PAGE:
Back then, a Chancery Court judge ruled against the school board, which appealed. But the case was settled in 2003 with an agreement that if a conflict of interest arises between the law director and the board of education, the law director will appoint an outside attorney to represent the board. (If there is no agreement about whether a conflict exists, the Tennessee Board of Professional Responsibility will decide.)

Rowell says the law director’s office has been representing multiple parties in cases where there is a conflict of interest, instead of hiring an outside attorney, although his example involved the Sheriff’s Office and some of its employees.

Rowell also disagrees with Armstrong’s legal opinion on McIntyre’s contract. “What they’ve done every year is vote to offer a new contract for four years. That terminates the previous contract,” making it legal, he says. He added that Oak Ridge takes the same approach.

Rowell points out that Armstrong voiced no objections to the superintendent’s previous contract extension, which was structured the same way. (Armstrong says he did not review that contract, but the school board specifically requested him to do so this time.)

Rowell calls Armstrong’s handling of McIntyre’s contract “unprofessional” and deems his opponent “a career politician who has politicized that office for his agenda or someone else’s agenda. The law director should be a neutral office, more so than any other elected office.”

Armstrong says he pursued a law degree after retirement because of an interest in juvenile law, but his brief stint on County Commission ignited his interest in the law director’s job. He says he prefers it and doesn’t miss being a decision-maker on the Commission. “I’m an advisor and counselor and try to stay out of the policy end of it,” he says.

Although his legal career has been short, Armstrong says he provides management and process knowledge that Rowell and previous law directors lacked.

The result, he says, is a streamlined, more effective office that has implemented a new third-party administration program for worker’s compensation and developed a program to manage delinquent tax collection for the Knox County Trustee. Many of his efforts have saved county taxpayers money, Armstrong says. For example, he says his office has reduced settlement costs and outside counsel costs by about $1 million each, and successfully pursued repayment of money taken from county coffers through false claims (such as illegal payouts by the Knox County Trustee’s office to “ghost employees” who did no work).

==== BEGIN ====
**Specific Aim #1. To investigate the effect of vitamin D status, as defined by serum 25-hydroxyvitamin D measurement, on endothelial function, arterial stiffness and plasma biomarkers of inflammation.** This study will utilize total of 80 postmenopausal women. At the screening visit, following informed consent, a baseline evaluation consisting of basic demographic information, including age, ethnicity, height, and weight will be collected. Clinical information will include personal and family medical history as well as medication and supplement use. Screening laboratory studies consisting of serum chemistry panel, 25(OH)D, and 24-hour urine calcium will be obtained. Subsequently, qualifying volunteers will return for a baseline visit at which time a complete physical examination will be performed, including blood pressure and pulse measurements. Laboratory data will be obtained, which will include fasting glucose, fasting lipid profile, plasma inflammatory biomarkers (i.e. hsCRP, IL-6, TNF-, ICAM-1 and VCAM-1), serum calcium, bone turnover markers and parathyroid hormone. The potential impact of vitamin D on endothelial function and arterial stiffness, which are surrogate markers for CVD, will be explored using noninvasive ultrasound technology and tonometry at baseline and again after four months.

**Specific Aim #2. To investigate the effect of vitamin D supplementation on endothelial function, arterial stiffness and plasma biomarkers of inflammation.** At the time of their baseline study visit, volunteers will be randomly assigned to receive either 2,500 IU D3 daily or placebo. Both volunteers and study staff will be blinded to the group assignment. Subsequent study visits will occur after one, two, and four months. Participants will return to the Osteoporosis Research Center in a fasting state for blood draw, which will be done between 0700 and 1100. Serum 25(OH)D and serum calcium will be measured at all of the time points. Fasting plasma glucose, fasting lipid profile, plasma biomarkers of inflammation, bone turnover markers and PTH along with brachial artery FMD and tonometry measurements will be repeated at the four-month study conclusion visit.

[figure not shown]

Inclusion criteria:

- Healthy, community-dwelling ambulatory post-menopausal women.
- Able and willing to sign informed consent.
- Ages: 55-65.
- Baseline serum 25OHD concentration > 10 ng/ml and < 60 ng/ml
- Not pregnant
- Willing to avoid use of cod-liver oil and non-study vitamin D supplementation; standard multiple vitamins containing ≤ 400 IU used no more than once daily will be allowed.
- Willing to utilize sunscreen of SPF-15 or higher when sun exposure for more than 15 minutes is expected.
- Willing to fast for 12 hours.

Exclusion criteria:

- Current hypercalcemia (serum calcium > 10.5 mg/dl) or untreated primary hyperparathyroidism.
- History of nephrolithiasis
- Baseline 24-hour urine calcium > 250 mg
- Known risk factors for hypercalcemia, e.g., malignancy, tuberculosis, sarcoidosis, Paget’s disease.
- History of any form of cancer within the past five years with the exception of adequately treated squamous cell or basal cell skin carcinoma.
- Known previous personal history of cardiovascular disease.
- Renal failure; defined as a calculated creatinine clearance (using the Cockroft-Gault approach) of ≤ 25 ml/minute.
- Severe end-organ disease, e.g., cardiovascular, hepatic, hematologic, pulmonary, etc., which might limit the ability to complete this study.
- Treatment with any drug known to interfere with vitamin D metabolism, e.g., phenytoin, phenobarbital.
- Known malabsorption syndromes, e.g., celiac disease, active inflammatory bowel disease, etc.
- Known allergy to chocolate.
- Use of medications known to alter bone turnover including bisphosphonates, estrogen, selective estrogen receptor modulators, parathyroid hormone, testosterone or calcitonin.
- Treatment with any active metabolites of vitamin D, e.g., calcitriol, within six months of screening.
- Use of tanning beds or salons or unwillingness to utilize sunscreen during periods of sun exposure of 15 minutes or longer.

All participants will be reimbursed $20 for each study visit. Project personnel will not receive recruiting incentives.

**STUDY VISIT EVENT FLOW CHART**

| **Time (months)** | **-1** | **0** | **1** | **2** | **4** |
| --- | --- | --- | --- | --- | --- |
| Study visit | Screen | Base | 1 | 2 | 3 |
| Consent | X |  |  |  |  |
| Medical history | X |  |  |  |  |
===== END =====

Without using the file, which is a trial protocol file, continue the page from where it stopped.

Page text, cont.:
COVER_v2i06_Richard-ArmstrongRichard Armstrong

Nickname: Bud

Job: Knox County Law Director

Age: 65

How long in Knox County: Entire life

Education: Carter High School, Bachelor’s in quantitative economic geography & Masters in curriculum (same focus as undergrad), both from University of Tennessee. Doctorate in education from Columbia University, Doctor of jurisprudence from Nashville School of Law

Practicing law: 8 years

Prior political experience: One term as law director (incumbent), Knox County Commission two years representing 8th district (election to fill a vacancy). Ran for an at-large county Commission seat in 2010 and lost to Ed Shouse

Family: Wife, Patti Jo Armstrong

Community: Board of trustees for VFW 1733 Auxiliary. President-elect of Tennessee County Attorneys Association


COVER_v2i06_Nathan-RowellNathan Rowell

Job: Partner in firm Watson, Roach, Batson, Rowell and Lauderback

Age: 46

How long in Knox County: Entire life

Education: West High School. Bachelor’s of Science in communications from University of Tennessee, law degree in 1995 from UT College of Law

Practicing law: 19 years

Prior political experience: None

Family: Father was dean of the UT college of education, mother a retired teacher

Community: Chairman of board of trustees at Church Street United Methodist, VP/President-Elect of Board of Directors of the Community School of the Arts, board of directors of City People, and on selection committee for UT Educator’s Hall of Honor

S. Heather Duncan has won numerous awards for her feature writing and coverage of the environment, government, education, business and local history during her 15-year reporting career. Originally from Western North Carolina, Heather has worked for Radio Free Europe, the Institute for War and Peace Reporting in London, and several daily newspapers. Heather spent almost a dozen years at The Telegraph in Macon, Ga., where she spent most of her time covering the environment or writing project-investigations that provoked changes such as new laws related to day care and the protection of environmentally-sensitive lands. You can reach Heather at